German Finance Minister Wolfgang Schaeuble said extending Greece’s rescue plan by four months was not an easy decision for eurozone finance ministers to make.
Point of view
The question now is whether one can believe the Greek government's assurances or not. There's a lot of doubt in Germany...
German lawmakers still need to approve the extension and it is widely expected that they will.
Chancellor Angela Merkel said the deal is a “starting point” but it needs more work.
“Over the past few days it was possible to achieve a compromise — which is something, but far from everything — which distinguishes Europe. So I am saying that there is still much work to do,” Merkel said.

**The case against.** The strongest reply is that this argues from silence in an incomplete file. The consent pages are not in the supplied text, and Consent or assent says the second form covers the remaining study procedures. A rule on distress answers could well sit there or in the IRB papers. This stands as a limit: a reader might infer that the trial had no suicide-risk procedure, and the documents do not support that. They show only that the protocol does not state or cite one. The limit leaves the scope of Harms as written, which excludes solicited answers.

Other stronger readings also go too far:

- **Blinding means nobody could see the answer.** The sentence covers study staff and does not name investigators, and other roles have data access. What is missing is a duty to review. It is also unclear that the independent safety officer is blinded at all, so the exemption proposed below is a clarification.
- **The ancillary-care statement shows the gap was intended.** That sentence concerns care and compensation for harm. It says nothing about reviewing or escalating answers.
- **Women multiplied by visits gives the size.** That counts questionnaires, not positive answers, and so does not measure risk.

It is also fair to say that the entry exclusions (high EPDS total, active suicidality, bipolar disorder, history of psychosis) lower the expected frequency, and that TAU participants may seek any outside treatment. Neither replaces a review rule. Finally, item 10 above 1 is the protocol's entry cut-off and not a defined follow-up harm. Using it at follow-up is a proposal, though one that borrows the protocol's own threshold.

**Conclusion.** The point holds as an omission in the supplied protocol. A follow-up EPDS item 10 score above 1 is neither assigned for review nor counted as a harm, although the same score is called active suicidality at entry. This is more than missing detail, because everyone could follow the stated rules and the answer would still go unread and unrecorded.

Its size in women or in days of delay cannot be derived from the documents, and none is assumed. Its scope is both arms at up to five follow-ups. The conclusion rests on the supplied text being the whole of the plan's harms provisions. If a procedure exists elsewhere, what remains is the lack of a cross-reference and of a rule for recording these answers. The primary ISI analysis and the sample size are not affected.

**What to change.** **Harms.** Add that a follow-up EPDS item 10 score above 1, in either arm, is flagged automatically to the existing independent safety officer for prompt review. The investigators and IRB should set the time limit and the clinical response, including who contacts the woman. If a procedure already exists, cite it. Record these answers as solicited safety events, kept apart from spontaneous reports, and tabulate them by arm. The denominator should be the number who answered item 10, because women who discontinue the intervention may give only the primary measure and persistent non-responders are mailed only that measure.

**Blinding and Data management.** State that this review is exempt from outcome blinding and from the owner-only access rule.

Merkel has a big enough majority to easily win a vote on extending the international rescue.
Sovereign debt strategist Nicholas Spiro said Merkel’s coalition “will hold its nose and approve Greece’s bailout extension” because it was unwilling to force Athens out of the euro, even through Germany’s patience is wearing thin.
Schaeuble told SWR2 radio on Wednesday that there is a lot of doubt about Greece’s pledges.
“The question now is whether one can believe the Greek government’s assurances or not. There’s a lot of doubt in Germany, that has to be understood,” Schaeuble said.
Despite his misgivings he is urging German lawmakers to approve the extension in a vote expected to take place on Friday.